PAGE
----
It is covered in the 2003 NORTH EAST outcrops guide ( CAN I HAVE MINE BACK PLEASE DAVY WALKER.)

2015 Redhythe Apr

Directions & Approach

On the west side of town Portsoy, follow the signs to the sea level swimming pool (now defunct – ask a local)past Kingdom hall and then a wee road takes you to the Coast and park in the large parking area.  We had a  wander about as usual always go up the wrong road walk west along the coast until you arrive at an abandoned target shelter, and then bear right along a vague path to the top of the crag – 15 minutes easy walk with great views.

 

 

The cliff is easily accessible  from the road and the routes though not long many routes can be climbed in a day. The rock is can be accessed on a clam tide and the rock in place is covered by a brilliant yellow lichen and nesting sea birds are not on the climbing cliffs.

Lichen – Lichens may be long lived, with some considered to be among the oldest living things. They are among the first living things to grow on fresh rock exposed after an event such as a landslide. The long life-span and slow and regular growth rate of some lichens can be used to date events (lichenometry). Many lichens are very sensitive to environmental disturbances and can be used in cheaply] assessing air pollution    and depletion of ozone, and metal contamination. Lichens have been used in making dyes and perfumes and in traditional medicines. Few lichen species are eaten by insects[] or larger animals. They are very beautiful on the sea  – cliffs.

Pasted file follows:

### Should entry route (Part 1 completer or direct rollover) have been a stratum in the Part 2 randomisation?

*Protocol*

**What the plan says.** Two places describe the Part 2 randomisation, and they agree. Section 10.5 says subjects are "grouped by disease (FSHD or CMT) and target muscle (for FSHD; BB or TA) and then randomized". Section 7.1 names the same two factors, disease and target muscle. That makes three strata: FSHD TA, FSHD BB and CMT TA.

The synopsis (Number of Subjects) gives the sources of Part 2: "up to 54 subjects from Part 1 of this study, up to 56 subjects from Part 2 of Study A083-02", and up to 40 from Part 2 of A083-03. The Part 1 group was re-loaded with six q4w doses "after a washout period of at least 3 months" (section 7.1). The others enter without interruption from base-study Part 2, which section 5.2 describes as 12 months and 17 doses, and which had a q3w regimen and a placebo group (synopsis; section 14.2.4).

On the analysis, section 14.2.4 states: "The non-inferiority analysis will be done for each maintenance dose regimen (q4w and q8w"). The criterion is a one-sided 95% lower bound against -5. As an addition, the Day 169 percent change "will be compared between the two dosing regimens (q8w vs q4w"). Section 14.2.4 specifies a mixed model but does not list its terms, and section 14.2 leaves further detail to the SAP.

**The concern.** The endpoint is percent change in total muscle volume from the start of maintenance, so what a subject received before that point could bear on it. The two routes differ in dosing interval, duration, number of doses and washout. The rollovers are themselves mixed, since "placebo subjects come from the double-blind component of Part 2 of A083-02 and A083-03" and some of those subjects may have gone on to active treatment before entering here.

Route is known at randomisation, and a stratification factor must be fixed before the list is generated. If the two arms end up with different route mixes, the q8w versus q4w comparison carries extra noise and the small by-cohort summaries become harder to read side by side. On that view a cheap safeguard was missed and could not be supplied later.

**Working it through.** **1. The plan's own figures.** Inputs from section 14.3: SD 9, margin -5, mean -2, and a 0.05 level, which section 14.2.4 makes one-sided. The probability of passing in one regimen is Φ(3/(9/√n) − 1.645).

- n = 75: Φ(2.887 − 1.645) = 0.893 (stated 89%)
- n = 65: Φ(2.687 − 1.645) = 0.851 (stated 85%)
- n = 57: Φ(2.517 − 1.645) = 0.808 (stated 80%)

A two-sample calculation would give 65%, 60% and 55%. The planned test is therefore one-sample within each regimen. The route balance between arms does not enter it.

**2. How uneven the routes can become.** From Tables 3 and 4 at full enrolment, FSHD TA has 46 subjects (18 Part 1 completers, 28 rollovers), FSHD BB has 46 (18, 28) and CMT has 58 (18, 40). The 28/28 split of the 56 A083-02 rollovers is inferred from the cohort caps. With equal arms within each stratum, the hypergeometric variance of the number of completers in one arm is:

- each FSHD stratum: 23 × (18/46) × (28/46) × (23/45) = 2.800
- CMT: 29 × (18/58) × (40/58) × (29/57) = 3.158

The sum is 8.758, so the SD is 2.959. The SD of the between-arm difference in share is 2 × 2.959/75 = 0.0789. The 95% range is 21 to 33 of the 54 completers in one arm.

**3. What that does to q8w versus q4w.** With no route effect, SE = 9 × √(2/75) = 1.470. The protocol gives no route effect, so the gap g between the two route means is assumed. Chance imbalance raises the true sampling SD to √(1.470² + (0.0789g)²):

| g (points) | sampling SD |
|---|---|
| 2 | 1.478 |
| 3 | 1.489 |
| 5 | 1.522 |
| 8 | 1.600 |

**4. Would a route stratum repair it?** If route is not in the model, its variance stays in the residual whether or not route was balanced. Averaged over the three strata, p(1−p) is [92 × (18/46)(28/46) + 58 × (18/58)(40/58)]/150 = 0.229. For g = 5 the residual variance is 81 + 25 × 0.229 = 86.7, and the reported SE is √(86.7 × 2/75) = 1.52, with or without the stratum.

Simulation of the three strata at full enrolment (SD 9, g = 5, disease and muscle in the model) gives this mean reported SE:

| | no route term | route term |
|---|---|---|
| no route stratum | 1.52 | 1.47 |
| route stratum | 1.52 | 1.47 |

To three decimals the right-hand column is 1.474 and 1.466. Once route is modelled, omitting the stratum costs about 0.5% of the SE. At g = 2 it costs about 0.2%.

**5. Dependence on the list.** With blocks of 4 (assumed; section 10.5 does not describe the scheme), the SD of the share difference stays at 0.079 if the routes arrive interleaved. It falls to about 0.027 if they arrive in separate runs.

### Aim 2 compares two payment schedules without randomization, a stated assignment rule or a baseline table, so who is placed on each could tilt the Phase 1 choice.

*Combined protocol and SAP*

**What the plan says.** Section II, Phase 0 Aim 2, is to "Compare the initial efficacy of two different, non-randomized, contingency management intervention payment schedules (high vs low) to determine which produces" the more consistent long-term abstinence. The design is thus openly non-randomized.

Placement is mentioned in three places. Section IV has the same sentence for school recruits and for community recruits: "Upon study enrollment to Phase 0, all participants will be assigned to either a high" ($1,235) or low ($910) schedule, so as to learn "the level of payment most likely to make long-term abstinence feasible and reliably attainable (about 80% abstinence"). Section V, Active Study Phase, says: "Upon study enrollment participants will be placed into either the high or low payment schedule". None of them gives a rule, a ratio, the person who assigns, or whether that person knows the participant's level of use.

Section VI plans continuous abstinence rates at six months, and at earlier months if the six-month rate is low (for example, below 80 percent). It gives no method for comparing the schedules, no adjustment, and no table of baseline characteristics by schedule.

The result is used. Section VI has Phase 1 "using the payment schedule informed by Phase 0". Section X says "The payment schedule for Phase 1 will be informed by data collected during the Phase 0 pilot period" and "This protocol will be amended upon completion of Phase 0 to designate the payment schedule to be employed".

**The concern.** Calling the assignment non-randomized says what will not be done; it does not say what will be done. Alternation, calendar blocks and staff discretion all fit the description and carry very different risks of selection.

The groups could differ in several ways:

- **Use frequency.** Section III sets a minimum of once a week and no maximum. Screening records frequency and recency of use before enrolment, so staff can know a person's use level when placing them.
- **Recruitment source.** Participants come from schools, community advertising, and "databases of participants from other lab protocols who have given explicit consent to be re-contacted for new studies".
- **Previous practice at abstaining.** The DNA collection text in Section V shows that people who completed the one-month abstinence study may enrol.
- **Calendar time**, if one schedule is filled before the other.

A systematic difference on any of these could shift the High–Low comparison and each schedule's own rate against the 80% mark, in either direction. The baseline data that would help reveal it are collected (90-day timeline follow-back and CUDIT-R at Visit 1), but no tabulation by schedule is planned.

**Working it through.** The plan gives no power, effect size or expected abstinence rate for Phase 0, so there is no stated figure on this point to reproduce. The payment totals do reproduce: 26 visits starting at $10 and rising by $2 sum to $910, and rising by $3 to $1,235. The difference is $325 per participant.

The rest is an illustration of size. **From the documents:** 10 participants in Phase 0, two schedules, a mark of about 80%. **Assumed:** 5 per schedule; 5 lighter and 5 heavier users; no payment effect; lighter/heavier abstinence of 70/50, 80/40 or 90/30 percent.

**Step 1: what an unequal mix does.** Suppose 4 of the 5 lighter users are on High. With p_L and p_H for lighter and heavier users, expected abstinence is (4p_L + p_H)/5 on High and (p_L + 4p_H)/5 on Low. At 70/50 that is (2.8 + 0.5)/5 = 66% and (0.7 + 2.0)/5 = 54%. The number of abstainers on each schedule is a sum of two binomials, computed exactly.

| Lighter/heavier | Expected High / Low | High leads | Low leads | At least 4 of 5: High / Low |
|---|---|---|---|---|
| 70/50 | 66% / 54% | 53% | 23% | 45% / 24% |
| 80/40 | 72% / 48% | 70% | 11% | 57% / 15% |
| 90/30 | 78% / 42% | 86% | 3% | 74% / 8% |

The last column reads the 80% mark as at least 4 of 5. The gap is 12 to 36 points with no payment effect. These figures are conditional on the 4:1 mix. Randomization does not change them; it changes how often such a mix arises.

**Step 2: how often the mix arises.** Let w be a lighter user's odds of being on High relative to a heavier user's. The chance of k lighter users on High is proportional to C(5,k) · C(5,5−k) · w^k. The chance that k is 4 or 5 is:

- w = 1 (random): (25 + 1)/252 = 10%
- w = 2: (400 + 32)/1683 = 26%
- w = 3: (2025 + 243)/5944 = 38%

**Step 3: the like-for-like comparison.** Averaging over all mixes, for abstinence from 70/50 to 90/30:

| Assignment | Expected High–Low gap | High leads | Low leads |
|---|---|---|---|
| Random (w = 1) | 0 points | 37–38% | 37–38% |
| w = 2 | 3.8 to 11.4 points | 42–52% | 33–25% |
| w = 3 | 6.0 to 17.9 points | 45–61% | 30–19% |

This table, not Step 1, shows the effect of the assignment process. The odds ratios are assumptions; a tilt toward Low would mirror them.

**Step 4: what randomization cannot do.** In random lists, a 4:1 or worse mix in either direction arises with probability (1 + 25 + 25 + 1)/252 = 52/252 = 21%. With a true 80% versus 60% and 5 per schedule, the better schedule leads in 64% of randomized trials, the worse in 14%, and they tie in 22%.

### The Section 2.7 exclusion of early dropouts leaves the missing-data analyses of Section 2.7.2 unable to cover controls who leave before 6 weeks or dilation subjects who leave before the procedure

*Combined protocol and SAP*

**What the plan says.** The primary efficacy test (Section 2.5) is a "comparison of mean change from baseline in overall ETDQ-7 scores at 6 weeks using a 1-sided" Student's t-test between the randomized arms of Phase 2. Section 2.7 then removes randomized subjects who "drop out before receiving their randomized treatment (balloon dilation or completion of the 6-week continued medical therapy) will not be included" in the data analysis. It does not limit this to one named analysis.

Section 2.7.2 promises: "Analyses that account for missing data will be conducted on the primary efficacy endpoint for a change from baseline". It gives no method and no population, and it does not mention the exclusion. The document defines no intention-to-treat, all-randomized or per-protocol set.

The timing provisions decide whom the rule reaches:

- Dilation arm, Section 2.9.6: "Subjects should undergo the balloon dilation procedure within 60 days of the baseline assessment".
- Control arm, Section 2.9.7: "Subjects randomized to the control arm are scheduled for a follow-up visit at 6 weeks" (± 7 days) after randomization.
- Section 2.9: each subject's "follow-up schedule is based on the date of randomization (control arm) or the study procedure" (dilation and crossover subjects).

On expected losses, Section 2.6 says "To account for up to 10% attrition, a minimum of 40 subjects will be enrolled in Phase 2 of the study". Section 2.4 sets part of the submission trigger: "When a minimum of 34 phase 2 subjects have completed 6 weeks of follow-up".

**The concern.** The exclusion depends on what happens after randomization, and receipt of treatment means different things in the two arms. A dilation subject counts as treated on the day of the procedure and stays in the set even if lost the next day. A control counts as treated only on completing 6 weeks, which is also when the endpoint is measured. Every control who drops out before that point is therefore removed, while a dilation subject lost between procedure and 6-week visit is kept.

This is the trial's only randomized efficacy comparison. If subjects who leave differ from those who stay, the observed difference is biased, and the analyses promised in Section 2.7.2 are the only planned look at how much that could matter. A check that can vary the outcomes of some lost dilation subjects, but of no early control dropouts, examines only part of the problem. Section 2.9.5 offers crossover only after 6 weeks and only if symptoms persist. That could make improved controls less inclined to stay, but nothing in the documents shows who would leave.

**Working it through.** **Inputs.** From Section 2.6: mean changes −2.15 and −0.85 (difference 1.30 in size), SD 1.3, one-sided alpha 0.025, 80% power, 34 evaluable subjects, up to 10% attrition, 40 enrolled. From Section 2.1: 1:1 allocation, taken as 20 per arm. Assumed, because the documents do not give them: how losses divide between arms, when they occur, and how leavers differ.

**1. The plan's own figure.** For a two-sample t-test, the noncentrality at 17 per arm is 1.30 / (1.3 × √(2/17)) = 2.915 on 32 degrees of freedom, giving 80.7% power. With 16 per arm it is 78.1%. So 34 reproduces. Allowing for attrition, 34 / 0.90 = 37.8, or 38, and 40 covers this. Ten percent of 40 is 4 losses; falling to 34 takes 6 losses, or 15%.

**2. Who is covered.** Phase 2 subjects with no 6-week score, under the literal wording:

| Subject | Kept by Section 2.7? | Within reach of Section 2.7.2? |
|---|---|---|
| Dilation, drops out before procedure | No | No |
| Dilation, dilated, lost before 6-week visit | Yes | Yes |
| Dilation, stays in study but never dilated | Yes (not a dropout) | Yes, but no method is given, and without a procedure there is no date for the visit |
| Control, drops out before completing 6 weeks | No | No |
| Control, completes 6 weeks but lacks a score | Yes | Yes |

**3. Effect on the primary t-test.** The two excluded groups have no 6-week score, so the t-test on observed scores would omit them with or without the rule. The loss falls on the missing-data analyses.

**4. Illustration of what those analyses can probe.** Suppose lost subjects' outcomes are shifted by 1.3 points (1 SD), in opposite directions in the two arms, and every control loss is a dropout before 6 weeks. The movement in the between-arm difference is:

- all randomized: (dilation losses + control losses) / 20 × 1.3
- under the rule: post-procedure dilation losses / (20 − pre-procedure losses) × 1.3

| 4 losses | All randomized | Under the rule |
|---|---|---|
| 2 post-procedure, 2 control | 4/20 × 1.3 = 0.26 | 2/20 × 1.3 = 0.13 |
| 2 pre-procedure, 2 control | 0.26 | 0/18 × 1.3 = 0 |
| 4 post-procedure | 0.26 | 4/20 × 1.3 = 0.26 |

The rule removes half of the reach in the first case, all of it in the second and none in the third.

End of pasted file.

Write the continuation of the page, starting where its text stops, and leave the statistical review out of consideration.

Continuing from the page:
The rock is metamorphosed sandstone, perhaps quartzite and can be sharp and care as always must be taken. The tide was out and we set up a small abseil it is easier for me. The views are stunning and how I love this coast, no dolphins today it was a bit cold and dull and my camera was not working well. To get the harness on again was great and to abseil down and feel the rock at your feet is so wonderful. I will remember to take some rope protectors as the cliff has some sharp edges!  The rock and I keep going on about it has so much bright yellow/orange lichen and is a wonderful situation. It is like climbing on a yellow-orange carpet and takes a bit of getting used to, when wet it is deadly but not today, Jimmy is so organised and we were soon down at the ledge with the waves lapping at our feet.

Jimmy thanks for a great day!